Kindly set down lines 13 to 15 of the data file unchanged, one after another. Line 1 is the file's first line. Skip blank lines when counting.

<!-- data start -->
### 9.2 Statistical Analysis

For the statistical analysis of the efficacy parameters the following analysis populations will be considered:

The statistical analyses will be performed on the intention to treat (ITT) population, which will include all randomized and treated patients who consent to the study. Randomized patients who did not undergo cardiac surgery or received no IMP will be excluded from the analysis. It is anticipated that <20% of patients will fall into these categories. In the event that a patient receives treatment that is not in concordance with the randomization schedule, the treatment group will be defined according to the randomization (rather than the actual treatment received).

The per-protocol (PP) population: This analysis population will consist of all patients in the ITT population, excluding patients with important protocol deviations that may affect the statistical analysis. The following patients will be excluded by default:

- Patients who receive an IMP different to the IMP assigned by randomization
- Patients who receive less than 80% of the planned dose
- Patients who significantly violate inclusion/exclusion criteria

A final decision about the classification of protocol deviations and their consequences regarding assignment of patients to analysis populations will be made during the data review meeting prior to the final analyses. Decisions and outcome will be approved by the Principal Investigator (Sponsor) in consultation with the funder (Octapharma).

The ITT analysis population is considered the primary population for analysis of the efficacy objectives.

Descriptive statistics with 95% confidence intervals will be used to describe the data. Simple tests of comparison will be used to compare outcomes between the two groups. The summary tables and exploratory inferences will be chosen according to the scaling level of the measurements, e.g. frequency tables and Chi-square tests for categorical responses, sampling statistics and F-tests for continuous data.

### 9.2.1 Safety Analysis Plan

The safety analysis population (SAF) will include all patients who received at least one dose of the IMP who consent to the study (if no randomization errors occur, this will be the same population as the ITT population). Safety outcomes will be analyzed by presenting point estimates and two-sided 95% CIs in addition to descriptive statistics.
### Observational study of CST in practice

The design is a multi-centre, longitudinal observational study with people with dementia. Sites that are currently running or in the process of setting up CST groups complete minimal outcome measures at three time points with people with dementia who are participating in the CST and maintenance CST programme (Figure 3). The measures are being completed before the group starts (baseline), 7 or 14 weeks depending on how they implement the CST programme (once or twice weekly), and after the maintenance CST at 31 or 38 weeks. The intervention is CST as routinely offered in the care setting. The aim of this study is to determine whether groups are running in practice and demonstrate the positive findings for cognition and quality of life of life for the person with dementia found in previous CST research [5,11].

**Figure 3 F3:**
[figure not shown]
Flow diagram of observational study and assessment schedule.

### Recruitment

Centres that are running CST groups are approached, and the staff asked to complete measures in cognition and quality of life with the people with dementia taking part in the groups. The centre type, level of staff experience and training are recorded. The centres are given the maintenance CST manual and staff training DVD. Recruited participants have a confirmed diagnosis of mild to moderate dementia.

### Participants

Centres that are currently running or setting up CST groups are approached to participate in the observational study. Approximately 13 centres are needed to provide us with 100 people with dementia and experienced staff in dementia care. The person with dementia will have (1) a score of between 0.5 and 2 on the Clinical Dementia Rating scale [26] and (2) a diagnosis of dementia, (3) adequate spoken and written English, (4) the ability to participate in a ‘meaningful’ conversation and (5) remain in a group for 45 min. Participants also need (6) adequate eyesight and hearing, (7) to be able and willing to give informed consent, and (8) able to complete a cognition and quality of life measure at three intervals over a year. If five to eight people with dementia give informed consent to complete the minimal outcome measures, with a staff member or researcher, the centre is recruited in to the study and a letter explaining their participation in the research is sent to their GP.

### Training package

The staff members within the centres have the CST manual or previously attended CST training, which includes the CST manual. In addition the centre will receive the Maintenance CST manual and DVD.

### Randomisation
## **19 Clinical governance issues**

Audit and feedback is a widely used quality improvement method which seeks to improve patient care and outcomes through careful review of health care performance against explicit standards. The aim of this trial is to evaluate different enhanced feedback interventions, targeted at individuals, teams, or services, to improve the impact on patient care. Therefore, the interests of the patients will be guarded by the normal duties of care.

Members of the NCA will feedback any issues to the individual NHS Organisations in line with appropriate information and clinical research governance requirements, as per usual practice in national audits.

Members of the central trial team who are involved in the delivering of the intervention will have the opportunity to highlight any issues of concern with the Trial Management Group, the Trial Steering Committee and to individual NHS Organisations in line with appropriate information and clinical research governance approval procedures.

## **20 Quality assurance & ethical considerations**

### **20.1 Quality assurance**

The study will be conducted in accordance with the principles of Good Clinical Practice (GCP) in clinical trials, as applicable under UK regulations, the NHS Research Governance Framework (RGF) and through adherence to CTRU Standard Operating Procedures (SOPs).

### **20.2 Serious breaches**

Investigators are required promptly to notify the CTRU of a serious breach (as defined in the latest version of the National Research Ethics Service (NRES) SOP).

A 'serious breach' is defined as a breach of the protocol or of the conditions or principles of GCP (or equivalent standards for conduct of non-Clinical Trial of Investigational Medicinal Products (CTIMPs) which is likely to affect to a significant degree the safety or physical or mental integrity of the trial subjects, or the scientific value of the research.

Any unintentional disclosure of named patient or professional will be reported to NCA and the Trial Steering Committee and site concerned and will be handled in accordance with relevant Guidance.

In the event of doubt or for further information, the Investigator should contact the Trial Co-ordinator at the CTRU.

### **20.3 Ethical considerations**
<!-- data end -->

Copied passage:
### Observational study of CST in practice

The design is a multi-centre, longitudinal observational study with people with dementia. Sites that are currently running or in the process of setting up CST groups complete minimal outcome measures at three time points with people with dementia who are participating in the CST and maintenance CST programme (Figure 3). The measures are being completed before the group starts (baseline), 7 or 14 weeks depending on how they implement the CST programme (once or twice weekly), and after the maintenance CST at 31 or 38 weeks. The intervention is CST as routinely offered in the care setting. The aim of this study is to determine whether groups are running in practice and demonstrate the positive findings for cognition and quality of life of life for the person with dementia found in previous CST research [5,11].

**Figure 3 F3:**